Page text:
What's always within arm's reach on your desk?
My guitars which I use a LOT in my work, and the various bits of kit, new and vintage, that interact with them, to make any of the textures and sounds I end up creating for the music I make in here. I also have clever software that converts guitar playing into MIDI data in real-time if I want, allowing me to control anything from a digitally modeled kazoo to a whole orchestra from any of my guitars. I do play the piano keyboard too, but using the guitars instead creates an entirely different feel because the way you phrase or build chords or melody on a guitar is totally different to how its done on a piano keyboard. I feel this is important because there are so many great game composers out there already who use the piano keyboard as their interface with their computer, and I guess I want to sound and think differently to those guys rather than just compete directly with them. Same ends (creating music) but just using different dialects I guess.
I also do a heck of a lot of sound FX creation work too, so I think my 'sound designer head' would want to butt in and say that the collection of microphones I keep are also a vital part of my set up, and also my portable field-recorder. Zoom in on one of the builders in Prison Architect and you'll occasionally hear them whistling while they work. That's me whistling while I walked across the fields round here one afternoon!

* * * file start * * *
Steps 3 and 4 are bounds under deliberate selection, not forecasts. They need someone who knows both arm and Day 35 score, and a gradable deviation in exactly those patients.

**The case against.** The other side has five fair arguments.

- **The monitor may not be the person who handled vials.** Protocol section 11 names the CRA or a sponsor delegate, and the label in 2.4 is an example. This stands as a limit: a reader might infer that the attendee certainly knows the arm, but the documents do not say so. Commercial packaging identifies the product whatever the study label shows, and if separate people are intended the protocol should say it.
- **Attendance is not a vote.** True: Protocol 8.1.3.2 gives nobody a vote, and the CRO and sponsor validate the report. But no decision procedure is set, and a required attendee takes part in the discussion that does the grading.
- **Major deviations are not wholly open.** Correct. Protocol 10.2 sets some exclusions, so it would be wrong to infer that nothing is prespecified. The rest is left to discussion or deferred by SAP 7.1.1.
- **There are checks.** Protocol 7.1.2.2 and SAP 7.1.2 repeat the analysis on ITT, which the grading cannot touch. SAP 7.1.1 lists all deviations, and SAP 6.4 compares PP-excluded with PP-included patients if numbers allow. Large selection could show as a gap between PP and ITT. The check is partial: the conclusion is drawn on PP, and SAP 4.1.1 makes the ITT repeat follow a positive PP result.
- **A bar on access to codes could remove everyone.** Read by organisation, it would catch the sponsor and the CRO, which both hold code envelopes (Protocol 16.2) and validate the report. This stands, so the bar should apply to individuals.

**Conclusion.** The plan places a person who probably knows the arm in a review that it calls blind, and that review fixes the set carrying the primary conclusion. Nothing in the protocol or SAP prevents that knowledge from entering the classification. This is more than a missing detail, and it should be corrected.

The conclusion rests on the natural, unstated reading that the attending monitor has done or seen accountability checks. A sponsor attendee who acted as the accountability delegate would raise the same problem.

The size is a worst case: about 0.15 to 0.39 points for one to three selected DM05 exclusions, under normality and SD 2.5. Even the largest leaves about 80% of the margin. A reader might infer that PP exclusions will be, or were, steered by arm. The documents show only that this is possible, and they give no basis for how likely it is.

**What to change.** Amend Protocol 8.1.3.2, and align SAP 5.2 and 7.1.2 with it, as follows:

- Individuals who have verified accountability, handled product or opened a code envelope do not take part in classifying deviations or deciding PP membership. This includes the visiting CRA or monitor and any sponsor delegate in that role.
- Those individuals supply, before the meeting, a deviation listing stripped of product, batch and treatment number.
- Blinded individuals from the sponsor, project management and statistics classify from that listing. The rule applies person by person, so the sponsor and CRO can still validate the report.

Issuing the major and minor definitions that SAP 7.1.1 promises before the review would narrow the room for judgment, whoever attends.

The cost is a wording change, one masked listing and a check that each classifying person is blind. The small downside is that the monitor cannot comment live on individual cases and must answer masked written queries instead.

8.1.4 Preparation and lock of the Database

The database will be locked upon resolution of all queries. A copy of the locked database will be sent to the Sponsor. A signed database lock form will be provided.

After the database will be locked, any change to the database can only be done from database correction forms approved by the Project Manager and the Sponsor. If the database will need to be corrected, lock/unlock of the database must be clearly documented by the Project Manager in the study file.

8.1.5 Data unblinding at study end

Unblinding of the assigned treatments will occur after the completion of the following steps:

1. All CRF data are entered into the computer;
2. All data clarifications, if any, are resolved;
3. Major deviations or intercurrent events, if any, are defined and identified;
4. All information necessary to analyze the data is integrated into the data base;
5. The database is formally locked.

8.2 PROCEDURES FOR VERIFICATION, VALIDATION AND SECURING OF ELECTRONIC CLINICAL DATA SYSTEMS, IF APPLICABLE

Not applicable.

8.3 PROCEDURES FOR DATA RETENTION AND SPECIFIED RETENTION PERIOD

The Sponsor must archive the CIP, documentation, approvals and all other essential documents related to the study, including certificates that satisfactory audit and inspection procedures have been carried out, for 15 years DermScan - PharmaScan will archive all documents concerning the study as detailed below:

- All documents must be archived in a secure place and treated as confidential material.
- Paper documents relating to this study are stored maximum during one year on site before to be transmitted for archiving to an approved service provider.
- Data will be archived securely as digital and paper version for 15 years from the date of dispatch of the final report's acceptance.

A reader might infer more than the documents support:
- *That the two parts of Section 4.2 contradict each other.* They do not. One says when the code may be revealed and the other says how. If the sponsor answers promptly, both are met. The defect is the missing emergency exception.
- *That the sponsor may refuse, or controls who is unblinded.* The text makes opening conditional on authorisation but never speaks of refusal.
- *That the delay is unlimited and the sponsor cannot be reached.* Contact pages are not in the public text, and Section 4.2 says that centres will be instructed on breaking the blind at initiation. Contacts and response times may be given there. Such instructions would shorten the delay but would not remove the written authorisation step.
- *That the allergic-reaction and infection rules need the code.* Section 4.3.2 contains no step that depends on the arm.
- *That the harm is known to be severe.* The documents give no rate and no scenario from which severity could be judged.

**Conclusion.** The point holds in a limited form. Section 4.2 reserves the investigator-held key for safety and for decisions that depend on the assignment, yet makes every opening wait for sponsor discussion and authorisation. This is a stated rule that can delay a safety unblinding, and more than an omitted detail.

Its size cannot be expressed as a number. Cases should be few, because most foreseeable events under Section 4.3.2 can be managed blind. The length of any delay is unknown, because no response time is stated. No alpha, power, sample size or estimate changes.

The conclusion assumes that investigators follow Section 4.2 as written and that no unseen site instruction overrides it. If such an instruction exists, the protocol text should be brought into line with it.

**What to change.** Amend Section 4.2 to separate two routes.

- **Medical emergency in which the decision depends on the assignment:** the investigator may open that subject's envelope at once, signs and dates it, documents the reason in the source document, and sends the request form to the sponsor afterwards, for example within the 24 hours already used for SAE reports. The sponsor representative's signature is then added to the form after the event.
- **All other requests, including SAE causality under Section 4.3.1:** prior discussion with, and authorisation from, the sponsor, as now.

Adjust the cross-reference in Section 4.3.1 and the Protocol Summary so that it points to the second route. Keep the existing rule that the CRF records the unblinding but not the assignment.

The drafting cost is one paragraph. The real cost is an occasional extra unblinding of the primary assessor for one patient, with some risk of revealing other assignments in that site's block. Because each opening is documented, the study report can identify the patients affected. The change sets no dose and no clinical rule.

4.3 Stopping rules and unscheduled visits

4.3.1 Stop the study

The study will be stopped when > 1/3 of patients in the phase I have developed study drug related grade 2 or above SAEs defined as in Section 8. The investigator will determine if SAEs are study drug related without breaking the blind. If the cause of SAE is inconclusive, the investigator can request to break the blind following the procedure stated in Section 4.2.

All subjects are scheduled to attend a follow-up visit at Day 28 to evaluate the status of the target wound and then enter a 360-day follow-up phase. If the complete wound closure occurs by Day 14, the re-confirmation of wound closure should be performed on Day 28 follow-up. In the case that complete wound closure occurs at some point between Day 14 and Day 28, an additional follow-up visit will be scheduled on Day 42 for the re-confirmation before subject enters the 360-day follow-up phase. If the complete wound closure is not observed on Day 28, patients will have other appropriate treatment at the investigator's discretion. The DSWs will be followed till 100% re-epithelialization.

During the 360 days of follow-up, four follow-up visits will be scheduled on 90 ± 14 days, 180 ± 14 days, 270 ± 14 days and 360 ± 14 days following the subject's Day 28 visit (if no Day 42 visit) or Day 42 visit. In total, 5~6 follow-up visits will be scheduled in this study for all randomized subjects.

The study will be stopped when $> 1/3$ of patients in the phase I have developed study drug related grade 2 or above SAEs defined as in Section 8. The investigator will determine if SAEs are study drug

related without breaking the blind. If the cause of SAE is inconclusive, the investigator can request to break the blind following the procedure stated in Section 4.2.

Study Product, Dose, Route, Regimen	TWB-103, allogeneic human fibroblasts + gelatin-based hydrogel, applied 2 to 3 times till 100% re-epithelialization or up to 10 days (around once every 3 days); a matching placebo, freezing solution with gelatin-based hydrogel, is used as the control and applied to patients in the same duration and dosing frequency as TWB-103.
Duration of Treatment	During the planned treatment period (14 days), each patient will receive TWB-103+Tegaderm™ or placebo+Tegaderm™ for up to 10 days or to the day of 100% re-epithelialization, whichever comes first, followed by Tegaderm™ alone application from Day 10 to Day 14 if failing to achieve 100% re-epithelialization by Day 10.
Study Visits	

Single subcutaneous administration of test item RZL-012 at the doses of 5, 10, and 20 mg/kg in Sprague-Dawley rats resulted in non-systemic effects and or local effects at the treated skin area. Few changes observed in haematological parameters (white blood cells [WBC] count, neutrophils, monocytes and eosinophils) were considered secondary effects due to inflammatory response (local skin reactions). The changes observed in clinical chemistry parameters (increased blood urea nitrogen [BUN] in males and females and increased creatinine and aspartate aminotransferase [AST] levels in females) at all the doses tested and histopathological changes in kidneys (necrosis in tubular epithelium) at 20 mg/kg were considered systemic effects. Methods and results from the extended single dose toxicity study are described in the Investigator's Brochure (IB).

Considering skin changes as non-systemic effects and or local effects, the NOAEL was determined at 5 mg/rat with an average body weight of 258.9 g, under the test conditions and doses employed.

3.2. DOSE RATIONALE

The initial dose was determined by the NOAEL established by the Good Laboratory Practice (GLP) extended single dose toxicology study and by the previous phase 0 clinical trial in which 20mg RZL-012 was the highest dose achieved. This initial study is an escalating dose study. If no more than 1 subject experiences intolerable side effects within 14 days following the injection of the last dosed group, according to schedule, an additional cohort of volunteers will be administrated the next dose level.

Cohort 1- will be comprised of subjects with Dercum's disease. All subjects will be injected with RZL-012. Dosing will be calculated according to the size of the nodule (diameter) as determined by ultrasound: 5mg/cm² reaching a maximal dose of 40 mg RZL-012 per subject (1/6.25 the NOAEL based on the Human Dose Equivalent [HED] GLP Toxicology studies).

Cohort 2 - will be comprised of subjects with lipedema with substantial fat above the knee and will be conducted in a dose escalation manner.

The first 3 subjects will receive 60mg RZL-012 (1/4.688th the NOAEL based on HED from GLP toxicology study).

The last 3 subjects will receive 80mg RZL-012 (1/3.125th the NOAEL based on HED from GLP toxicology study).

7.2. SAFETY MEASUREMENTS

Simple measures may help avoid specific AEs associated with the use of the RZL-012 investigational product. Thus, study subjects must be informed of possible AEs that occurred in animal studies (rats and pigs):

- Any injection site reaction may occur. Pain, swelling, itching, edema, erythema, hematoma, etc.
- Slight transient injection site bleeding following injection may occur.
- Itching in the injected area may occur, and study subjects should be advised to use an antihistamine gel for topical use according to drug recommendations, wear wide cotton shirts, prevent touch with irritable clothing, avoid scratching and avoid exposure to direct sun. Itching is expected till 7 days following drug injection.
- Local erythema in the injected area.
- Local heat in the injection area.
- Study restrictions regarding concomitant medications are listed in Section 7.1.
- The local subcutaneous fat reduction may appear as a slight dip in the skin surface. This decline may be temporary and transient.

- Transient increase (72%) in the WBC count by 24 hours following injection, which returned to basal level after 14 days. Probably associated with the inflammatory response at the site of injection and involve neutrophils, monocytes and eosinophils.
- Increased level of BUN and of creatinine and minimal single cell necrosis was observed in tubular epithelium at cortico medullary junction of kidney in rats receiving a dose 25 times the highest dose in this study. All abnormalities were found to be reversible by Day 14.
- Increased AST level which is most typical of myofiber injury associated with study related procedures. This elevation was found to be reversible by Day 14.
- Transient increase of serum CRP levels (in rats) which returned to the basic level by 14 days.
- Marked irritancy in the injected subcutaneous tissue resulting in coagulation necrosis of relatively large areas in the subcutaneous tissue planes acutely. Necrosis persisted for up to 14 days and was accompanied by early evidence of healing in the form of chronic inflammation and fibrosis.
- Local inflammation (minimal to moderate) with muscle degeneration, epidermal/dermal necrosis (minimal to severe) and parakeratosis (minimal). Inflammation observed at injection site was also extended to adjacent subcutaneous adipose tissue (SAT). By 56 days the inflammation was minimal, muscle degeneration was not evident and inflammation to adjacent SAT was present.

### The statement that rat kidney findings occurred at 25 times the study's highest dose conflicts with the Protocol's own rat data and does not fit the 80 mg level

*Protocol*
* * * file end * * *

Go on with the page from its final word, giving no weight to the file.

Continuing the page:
What are you playing right now?
I've been so busy with work all year that time to play games seems to have migrated for the duration, and I am looking forward to getting back to some serious chill out time when I can get my hands on a mouse or controller for non-work purposes! Luckily the games I have been working on are really cool to play for fun anyway (perk of the job, right?) so the short answer to your question would be Prison Architect and RimWorld a heck of a lot, closely followed by Lumino City, Full Mojo Rampage, and Staxel. I wish I could get my hands on Battlefield 1942 again- the way you could jump out of one plane and parachute into another in mid air was sheer quality- I love surreal humour in games wether its deliberate or not!
What's your favorite game and why?
The one that really sparked it all off for me was Half Life. I had just got my first job in the games industry at Rare Ltd and Half Life had not long been released. The sense of being within a story that was unfolding around me was so immersive, and way that the sound design, use of music, and art style carried that atmosphere along was brilliantly done for its day. I never really got into the sequels as much as that first one.
I have a lot of love for 8-bit games from my childhood too by the way, especially Jeff Minter's games—I think their sense of surreal humour and psychadelic sound fx must have affected my young mind!